It has been 11 years since Sir Alan Ayckbourn has seen a new work transfer to the West End, and 21 years since they’ve made it to Broadway. Trevor Nunn has just made box office gold out of his Rob Brydon led revival of A Chorus of Disapproval, while Ayckbourn’s latest concludes its UK tour with a weary bow to a half-empty Richmond Theatre.
Tragically, for those who consider the best of Ayckbourn’s work to stand proudly among the finest comedy dramas of the 20th century, the reasons for this are painfully clear. For all of its conceptual audacity, Surprises is an awkward and agonisingly drawn-out bore, directed in perfunctory fashion by its author, who fails to scrunch the potent ideas he alludes to into anything resembling a cohesive whole. Ayckbourn takes us back to the future (again) in a three-act rumination on the future of love in the face of technological advancement.
It’s the near future. Robots are everywhere, children have profanity moderators built into their skulls, and there are lunar prisons and colonies on Mars. Grace (Ayesha Antoine) is a 16-year old rich girl determined to marry her boyfriend Tim (Ben Porter), a labourer (lower than an android, in her father’s opinion) with a crazy business proposition. Grace’s dad buys him off, and Tim’s business partner swiftly uses the money to invent time travel.
This leads to all sorts of time-hopping shenanigans, and seems to offer a rich if barmy set-up for a love story played out across multiple time-lines and against a future of rapidly escalating bio-technology. Unfortunately, the second and third acts spin off on a series of barely related tangents, as a high-powered lawyer finds marital bliss with a modified android and her secretary loses herself in holodeck cybersex. The narratives don’t so much interweave as trip headlong over one another, and while the action shuffles into a wispy resolution by the closing act, the curtain falls to a sense of relief rather than satisfaction.
The dialogue is thumpingly heavy-handed and maddeningly unfunny. Characterisations are micron-thin – with only Richard Stacey as love-struck robot Jan making any real impression – and rarely stray more than a step from the purlieus of Ayckbourn’s comfort zone. Marriage is still the over-riding concern, with the subtext of Surprises hinging on a wary evaluation of pre-nuptial agreements. Life and love should be territories of surprise and wonder, and knowledge of the future or the presumption of future events can only erode their power. Ayckbourn also takes a swipe at technologically enhanced longevity: a key message seems to be that love has a sell-by-date, and that by postponing our own obsolescence we are stretching our capacity for companionship to breaking point. They’re undeniably potent questions, but Ayckbourn has drowned them in flat, circular dialogue and a view of the future that’s mired in the past. Ostensibly indebted to the dystopian satire of H G Wells, his work neglects the economy and density of the best science fiction. His future shocks barely tingle; Black Mirror this ain’t.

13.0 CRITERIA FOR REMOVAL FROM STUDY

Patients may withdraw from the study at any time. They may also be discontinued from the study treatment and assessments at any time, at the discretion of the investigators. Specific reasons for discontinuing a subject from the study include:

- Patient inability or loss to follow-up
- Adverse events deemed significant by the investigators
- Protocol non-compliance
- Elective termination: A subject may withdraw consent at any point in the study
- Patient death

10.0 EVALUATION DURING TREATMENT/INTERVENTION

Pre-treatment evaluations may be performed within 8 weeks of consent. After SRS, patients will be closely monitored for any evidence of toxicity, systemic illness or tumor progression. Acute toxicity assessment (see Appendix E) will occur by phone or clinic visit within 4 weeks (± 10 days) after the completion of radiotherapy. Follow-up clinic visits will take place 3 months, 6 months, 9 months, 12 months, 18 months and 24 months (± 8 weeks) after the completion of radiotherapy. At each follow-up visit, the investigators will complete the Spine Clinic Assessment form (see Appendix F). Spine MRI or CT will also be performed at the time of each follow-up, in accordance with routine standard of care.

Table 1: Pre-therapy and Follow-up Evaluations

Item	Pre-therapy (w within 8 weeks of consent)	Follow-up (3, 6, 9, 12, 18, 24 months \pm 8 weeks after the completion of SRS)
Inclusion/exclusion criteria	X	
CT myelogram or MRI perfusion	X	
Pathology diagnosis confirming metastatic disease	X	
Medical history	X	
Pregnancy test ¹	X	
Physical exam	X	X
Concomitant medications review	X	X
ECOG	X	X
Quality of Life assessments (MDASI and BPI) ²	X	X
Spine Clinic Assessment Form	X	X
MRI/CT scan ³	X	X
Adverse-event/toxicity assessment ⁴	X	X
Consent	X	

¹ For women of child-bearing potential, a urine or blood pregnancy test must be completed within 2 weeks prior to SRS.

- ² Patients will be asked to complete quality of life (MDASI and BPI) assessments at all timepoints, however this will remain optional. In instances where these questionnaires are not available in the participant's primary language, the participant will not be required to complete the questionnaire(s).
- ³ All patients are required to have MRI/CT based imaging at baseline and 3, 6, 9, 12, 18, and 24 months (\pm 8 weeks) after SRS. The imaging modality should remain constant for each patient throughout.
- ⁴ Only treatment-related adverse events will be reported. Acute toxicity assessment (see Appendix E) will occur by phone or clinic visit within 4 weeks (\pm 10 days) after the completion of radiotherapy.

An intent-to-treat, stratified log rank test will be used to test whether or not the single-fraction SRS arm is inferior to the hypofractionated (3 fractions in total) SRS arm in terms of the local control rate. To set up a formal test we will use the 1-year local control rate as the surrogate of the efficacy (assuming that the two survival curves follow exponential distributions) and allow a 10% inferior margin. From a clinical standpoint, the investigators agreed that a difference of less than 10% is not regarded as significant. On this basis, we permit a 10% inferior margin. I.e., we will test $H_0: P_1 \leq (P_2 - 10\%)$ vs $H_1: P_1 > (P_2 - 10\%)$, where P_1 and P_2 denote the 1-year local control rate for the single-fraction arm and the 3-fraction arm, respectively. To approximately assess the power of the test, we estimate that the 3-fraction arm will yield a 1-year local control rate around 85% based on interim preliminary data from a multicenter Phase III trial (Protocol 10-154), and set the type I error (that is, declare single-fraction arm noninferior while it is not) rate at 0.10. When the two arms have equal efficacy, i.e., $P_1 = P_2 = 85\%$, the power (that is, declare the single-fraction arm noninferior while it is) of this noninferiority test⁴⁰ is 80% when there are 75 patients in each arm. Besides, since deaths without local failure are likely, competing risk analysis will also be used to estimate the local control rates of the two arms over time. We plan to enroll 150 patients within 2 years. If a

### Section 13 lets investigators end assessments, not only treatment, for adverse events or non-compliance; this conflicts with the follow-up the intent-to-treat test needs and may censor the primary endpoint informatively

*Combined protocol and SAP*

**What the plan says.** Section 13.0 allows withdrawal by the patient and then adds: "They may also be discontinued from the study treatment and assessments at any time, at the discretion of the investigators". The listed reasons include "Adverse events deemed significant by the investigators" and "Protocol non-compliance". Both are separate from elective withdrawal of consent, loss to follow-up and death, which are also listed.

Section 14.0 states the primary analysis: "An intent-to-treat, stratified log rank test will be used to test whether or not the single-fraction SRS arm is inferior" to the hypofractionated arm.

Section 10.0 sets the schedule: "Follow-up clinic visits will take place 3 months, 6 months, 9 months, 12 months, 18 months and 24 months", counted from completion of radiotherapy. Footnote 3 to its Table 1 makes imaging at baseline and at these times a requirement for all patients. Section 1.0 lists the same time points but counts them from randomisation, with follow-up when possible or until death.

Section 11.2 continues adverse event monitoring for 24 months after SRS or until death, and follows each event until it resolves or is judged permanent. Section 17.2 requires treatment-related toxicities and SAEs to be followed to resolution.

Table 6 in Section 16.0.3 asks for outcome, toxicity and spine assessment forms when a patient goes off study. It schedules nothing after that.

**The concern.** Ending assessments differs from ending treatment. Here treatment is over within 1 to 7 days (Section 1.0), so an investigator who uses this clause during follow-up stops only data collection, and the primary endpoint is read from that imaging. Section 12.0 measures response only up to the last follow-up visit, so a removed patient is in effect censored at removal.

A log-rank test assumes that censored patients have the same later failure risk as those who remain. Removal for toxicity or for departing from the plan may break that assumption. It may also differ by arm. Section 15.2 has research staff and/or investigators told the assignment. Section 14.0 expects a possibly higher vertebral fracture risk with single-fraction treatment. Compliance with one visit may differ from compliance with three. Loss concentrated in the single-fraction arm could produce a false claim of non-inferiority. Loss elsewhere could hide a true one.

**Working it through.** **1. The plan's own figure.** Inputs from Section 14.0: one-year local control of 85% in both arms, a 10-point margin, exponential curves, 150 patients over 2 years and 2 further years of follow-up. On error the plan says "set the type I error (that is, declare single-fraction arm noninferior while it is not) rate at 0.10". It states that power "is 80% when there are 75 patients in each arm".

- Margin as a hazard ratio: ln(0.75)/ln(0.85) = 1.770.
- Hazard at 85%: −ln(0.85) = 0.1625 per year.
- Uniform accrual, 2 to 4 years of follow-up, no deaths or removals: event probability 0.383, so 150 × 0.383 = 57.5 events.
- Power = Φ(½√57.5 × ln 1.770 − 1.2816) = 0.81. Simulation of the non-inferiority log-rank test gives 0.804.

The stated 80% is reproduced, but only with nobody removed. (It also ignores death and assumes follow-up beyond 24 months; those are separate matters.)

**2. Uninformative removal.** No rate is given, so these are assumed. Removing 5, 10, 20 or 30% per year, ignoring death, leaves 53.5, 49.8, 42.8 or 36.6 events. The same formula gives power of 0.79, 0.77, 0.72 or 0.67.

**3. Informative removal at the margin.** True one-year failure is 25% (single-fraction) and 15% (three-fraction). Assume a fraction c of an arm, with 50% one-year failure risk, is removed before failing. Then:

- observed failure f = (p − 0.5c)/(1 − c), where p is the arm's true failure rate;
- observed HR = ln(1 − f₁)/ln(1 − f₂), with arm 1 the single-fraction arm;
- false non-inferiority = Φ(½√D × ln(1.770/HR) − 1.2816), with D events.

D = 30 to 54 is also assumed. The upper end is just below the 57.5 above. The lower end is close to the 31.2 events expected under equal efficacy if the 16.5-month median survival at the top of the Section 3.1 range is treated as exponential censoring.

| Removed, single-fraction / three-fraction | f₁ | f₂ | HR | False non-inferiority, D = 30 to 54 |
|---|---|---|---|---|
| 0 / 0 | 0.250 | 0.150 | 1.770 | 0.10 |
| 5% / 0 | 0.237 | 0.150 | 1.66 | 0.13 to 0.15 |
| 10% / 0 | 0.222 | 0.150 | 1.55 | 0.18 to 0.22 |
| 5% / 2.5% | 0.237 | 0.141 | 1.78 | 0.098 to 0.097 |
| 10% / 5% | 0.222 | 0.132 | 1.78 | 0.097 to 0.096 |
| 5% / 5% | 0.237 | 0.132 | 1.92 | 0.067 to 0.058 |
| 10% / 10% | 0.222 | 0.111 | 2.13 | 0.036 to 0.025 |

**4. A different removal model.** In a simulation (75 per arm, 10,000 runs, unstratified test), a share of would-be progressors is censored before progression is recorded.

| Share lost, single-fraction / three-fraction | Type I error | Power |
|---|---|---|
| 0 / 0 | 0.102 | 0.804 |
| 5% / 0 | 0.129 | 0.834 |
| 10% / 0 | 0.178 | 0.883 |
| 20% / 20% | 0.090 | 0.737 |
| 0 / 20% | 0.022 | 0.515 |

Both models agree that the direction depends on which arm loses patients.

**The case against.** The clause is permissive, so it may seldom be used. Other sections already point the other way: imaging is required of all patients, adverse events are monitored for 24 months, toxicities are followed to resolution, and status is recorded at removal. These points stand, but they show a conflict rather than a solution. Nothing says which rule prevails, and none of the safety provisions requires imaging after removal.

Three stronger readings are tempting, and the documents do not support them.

The worst of this is that by the conclusion even Surprises strongest suit, the dialogues between robot Jan and his human masters, begins to look suspect. The same trick is used over and over again, playing the naïve android against the distressed human, having characters explain their emotional state in the baldest terms to a perplexed automaton. It begins to look like an evasion of actual drama, like an excuse to avoid the very complications which Ayckbourn is ostensibly addressing. Rather than a tool to unpick the concealed truths about ourselves, the technology begins to look like a prop.
Which is ironic, because the props look nothing like technology. Oddly, for a writer who has immersed his recent work so heavily in science fiction, Ayckbourn’s work displays no sense of a compelling or consistent sci-fi aesthetic. His future worlds look and feel as if they’ve been foisted reluctantly on an under-resourced village hall, not followed from page to stage by a rampantly experienced writer/director. There are some neat touches to Michael Holt’s set, but from the Hi-de-Hi! time shuttle to the Red Dwarf-esque ‘Avatar collars’, the onstage kitsch frequently works against the subtler points of Ayckbourn’s text.
The less outré gadgetry feels actively retrogressive – making a big deal out of video calls is so far from the cutting edge it’s practically the handle. Ayckbourn has demonstrated his persistent genius as recently as A Wonderful Day in 2009. He’s far from spent, and even at its weakest (as in here and 2000’s similarly miss-firing Virtual Reality) his work demonstrates an indomitable spirit of invention and a heart-warming aversion to theatrical ‘cool’. His 76th play, Surprises is barrel-bottom Ayckbourn, but it cannot quite extinguish enthusiasm for his 77th.